And we have ourselves a best of 5 series. It was very comforting to see the team come out and shake off a bad game.
The Tigers seemed to get their hitting timing back, even if they couldn’t get timely hits. They knocked out 10 hits and put runners in scoring position in each of the first 6 innings. They should have had more than 3 runs to show for their efforts, but getting the guys on in the first place was an important part of the equation. Weaver was constantly having to work under pressure.
On the other side, Kenny Rogers allowed only 2 walks in the 2nd through 7th innings. He made it through 8 innings on only 97 pitches (by my count, certainly not unofficial). Kenny’s pitches/strikes by inning:
1 2 3 4 5 6 7 8 19/13 14/9 10/6 8/5 11/8 13/6 16/10 6/4
As for the Tigers approach, they were a little more patient and worked four 3-ball counts off of Weaver which was 3 more than the night before off of Reyes.
Keeping score at home, I made some notes throughout the game:
- It was great to see the Tigers score again in the first inning. It was even better to see Kenny Rogers protect the lead with an easy 1-2-3 inning in the top of the 2nd.
- I was actually a little worried that the Tigers were reverting to their impatient ways in the 2nd inning. They managed a couple hits and a hard hit double play ball from Curtis Granderson. But Weaver threw only 8 pitches in the inning. Fortunately the longer at-bats returned in the subsequent innings.
- Kenny Rogers was awesome again, but he also benefitted a couple times from luck. In 5th inning he allowed a walk to Jim Edmonds. Preston Wilson hit a ball well to center where Curtis Granderson made a diving play out near triple-ville to save a run. In the 6th a walk to Scott Spiezio was followed by a rocket to Craig Monroe off the bat of Albert Pujols.
- Todd Jones will get skewered tomorrow morning. But like the tricky Oakland save, it’s not like he pitched bad. He got Pujols to hit a weak grounder and was 1 strike away from a 1-2-3 inning. A bloop hit, an error, and another blooper and next thing you know the game is in doubt. I would love to see Jones spend a little time improving his defense. Anything through the box is an adventure with Jones.
Now there will be quite a bit made of the gunk on Rogers hand. He had it there in the other playoff games as well. I don’t know what to make of it, and when I say that I don’t know what Rogers gains from it. He certainly didn’t struggle after it was removed. He also didn’t seem to be trying to hide it. But if the Caridnals had a chance to get Rogers out of the game, and perhaps the series, I’m not sure why they wouldn’t have tried to do it.
I’ll have the commentary round up appended here early in the morning.
What others are saying
Others get more attention but Carlos Guillen continued his amazing post-season with a triple, double, single and a walk. He is now batting .432/.463/.703 in 10 games. What a great hitter he has been this year.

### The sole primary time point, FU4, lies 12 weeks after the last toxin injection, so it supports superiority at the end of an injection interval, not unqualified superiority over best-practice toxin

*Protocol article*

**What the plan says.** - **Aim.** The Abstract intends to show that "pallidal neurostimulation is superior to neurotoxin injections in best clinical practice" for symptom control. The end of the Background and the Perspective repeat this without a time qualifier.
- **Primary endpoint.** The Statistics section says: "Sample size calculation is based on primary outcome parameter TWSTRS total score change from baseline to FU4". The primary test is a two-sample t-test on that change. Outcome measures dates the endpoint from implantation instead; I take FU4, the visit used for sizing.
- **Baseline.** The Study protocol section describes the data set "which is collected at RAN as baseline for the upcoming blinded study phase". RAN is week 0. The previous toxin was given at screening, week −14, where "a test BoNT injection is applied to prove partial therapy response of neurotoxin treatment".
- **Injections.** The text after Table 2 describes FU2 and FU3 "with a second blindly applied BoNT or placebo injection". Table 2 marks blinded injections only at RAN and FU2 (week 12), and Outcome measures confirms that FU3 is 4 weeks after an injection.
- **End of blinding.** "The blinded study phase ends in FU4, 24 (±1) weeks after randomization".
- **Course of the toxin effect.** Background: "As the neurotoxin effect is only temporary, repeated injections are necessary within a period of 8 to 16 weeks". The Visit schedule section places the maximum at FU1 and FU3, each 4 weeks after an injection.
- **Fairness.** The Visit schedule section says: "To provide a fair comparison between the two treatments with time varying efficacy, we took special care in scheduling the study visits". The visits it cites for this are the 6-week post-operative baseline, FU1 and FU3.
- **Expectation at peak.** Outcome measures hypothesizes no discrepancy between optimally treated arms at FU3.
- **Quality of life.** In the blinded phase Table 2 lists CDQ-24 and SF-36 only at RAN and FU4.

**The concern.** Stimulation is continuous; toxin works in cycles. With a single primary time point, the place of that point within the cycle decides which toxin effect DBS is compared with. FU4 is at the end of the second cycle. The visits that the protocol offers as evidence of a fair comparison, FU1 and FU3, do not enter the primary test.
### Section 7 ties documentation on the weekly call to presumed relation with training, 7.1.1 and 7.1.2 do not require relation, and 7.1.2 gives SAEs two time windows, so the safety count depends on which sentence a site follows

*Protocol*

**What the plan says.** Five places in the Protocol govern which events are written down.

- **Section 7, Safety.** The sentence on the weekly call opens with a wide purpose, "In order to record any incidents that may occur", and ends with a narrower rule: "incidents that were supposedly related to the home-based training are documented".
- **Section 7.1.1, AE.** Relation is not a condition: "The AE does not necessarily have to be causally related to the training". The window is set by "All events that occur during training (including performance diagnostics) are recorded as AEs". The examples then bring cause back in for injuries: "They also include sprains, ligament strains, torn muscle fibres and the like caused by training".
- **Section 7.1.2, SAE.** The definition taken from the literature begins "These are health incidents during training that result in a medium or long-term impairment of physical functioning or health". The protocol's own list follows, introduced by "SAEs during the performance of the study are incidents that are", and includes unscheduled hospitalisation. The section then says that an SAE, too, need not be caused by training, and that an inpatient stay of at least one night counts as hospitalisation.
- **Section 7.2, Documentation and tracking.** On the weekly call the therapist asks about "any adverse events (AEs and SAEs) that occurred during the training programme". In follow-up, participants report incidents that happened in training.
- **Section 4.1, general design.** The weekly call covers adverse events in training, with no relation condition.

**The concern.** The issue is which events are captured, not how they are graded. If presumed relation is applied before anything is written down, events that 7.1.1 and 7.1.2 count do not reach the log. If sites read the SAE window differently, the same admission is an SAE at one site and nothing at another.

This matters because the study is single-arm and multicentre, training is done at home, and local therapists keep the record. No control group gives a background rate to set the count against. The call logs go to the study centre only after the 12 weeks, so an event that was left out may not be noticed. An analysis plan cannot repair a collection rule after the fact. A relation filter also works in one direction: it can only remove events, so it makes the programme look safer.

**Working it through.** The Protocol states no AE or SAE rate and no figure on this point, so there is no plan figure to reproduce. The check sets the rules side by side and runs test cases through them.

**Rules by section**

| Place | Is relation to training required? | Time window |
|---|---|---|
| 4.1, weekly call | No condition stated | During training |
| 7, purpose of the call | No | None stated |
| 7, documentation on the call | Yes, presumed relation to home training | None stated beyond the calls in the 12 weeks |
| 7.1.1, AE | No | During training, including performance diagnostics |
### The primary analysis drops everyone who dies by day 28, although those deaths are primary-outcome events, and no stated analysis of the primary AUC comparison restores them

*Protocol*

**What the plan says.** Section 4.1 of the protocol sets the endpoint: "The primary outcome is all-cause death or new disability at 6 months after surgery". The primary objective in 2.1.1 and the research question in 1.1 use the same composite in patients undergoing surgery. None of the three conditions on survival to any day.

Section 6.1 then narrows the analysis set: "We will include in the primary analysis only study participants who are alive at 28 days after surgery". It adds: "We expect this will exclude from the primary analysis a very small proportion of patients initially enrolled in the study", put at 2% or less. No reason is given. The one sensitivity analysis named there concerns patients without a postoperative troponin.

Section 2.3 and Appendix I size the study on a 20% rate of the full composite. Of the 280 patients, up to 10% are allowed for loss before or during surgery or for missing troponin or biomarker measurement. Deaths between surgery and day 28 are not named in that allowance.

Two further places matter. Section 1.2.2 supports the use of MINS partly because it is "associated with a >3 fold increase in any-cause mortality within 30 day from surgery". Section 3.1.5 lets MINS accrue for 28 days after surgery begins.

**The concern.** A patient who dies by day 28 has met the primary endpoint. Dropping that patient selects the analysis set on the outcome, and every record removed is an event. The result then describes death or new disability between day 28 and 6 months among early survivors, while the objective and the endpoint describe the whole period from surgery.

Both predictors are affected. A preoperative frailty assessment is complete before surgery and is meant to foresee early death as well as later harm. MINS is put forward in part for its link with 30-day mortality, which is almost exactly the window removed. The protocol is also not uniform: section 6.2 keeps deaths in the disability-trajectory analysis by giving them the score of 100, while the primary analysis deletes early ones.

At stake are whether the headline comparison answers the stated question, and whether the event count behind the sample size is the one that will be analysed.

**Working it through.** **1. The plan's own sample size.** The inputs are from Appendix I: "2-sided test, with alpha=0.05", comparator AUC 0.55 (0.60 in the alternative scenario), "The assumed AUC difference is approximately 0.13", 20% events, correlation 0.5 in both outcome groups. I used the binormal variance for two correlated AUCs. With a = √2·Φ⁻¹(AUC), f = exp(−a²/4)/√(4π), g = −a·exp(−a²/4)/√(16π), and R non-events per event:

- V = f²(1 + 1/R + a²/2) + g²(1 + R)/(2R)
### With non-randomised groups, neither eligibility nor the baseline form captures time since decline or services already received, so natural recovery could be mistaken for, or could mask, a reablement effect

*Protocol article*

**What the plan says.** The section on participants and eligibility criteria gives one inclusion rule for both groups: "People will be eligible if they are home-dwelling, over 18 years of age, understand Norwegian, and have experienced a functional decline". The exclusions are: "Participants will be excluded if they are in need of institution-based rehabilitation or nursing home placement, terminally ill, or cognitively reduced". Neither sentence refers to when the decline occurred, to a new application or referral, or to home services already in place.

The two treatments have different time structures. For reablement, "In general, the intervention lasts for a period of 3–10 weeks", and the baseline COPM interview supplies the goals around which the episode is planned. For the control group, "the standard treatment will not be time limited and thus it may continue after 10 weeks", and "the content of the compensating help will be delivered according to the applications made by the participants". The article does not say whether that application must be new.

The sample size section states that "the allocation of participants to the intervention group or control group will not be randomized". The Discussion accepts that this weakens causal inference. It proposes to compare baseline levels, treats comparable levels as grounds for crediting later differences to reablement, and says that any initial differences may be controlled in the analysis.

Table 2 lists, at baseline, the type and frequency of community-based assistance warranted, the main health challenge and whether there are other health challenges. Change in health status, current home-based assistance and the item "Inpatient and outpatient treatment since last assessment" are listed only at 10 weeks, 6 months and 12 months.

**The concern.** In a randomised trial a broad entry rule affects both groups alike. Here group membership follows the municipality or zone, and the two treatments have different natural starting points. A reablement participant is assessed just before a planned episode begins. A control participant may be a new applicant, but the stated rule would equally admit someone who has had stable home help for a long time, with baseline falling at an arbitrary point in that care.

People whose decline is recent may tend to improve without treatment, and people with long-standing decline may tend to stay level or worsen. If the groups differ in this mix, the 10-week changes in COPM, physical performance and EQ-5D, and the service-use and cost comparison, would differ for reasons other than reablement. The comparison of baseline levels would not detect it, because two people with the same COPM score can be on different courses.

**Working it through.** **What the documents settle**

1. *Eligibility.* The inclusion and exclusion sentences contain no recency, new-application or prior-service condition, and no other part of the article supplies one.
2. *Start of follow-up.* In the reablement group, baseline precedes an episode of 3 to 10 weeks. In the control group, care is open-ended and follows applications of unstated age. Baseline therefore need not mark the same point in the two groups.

On the flip side, there was that whole thing with loading the bases with no outs and putting a goose-egg on the scoreboard. And, of course, Todd Jones made the ninth interesting WAY, WAY, WAY too interesting, as he is wont to do. He’s done it once each playoff series (and many times during the year) and rebounded to pitch fine. That, too, is Tigers baseball. Just Tigers baseball we havent’ seen in awhile.
This series is headed back to St. Louis tied at one game a piece and it’s still anyone’s series. Similar to the Tigers heading into their series with Yankees, the Cardinals were almost written out of this series from the very beginning. Now, with the Cardinals ace, Chris Carptenter, set to start Game 3, it looks very likely that the Tigers could fall behind in this series once again before it’s all said and done.
So when one Tiger hitter likes to hit against a certain type of pitcher, chances are that a number of other Tigers are going to like to hit against him as well. Conversely, when a pitcher like Anthony Reyes seems to have the Tigers’ number, the problems are likely to run throughout the whole lineup.
Weaves did his job, but once again the offense has failed to put runs on the board against a soft-tossing lefty. Kenny Rogers has officially made my least-favorite-pitchers list, although it’s been fun to see sportswriters pretend they had nothing to do with his old Playoff Choker persona.
And really, handwashing? After all, it’s not like he could put pine tar on his glove, or his hat, or his uniform, or — you get the idea. With the recent evidence being what it is I don’t trust Kenny Rogers to throw sans substance short of pitching in front of a black light. And the way things are shaping up right now, I’d feel a little cheated if Rogers pitches game six without a better explanation than a reappearing dirt spot and bad sanitary habits.
Could La Russa have pressed the issue? Sure he could have. But why should he? That’s not the way he plays the game. That’s not the way his players play the game, either. They have their World Series destiny firmly in their own hands right now, and with the next three games at home, and Carpenter, Suppan and possibly Reyes ready to go to the mound this week, why cheapen the thrill of a potential world championship by eliminating the opposition’s best weapon on a technicality?